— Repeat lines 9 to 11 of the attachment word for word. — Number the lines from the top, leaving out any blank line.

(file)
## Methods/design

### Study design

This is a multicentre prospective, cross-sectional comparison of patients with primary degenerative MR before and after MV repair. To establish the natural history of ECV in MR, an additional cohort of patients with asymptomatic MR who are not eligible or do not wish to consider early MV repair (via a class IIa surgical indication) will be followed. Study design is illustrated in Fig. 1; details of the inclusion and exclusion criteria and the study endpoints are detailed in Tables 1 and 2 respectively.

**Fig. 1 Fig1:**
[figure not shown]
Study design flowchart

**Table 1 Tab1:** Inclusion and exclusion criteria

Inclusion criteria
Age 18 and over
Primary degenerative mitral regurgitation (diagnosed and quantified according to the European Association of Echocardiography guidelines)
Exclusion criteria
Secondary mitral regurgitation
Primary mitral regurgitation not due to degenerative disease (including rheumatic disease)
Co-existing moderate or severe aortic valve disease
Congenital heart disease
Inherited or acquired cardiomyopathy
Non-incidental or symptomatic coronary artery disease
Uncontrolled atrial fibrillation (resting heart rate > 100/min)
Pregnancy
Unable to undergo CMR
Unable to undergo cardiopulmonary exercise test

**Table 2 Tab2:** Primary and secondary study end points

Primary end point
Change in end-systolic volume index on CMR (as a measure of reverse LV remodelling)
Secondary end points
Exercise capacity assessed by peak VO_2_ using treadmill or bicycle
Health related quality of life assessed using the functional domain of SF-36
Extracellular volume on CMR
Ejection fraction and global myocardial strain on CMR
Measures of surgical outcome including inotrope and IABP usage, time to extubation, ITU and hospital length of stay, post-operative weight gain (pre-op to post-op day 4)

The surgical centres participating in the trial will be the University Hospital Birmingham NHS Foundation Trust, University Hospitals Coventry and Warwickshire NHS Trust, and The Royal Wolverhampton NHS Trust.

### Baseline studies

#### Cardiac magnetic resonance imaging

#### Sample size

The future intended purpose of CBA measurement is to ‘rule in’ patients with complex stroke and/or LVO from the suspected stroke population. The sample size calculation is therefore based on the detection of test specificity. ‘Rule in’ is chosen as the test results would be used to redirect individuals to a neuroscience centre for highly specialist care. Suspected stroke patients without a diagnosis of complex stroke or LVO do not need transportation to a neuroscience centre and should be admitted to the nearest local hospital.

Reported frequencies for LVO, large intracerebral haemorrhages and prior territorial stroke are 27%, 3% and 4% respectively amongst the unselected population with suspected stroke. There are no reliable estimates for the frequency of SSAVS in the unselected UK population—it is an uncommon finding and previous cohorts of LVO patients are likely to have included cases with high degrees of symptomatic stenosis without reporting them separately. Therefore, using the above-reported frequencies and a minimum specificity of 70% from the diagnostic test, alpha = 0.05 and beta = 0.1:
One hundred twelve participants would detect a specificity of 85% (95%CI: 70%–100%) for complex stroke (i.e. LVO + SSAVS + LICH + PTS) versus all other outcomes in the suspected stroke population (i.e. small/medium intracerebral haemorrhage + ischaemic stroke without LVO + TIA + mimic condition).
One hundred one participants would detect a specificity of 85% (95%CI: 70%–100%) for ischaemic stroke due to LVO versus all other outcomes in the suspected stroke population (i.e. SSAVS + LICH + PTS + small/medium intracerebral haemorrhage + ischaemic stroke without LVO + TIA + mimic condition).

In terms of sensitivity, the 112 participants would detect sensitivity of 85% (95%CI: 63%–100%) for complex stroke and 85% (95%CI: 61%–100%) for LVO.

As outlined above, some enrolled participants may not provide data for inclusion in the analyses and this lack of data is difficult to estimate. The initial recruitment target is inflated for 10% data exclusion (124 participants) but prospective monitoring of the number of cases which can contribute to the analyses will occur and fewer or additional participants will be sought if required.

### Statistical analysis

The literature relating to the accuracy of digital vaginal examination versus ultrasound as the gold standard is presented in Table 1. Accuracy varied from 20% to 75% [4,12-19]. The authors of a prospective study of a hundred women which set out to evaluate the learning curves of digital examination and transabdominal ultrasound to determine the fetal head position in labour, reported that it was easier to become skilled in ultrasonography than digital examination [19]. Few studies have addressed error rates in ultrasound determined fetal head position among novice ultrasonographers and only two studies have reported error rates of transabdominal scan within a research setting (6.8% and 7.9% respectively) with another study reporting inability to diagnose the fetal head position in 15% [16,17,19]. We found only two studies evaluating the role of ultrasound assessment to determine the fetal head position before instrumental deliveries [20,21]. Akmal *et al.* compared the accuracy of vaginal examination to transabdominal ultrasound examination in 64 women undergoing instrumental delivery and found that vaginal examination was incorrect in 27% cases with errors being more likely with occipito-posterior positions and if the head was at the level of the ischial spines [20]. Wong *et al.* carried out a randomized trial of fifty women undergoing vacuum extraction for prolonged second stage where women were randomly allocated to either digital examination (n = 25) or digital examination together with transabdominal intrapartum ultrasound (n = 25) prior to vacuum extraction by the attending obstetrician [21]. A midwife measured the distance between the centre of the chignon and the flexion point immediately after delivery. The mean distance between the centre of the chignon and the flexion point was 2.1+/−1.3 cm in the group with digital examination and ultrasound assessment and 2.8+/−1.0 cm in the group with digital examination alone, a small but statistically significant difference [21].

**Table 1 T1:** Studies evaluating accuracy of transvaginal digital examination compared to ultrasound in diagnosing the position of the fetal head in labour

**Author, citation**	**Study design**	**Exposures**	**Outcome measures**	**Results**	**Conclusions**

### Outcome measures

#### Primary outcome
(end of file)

Age 18 and over
Primary degenerative mitral regurgitation (diagnosed and quantified according to the European Association of Echocardiography guidelines)
Exclusion criteria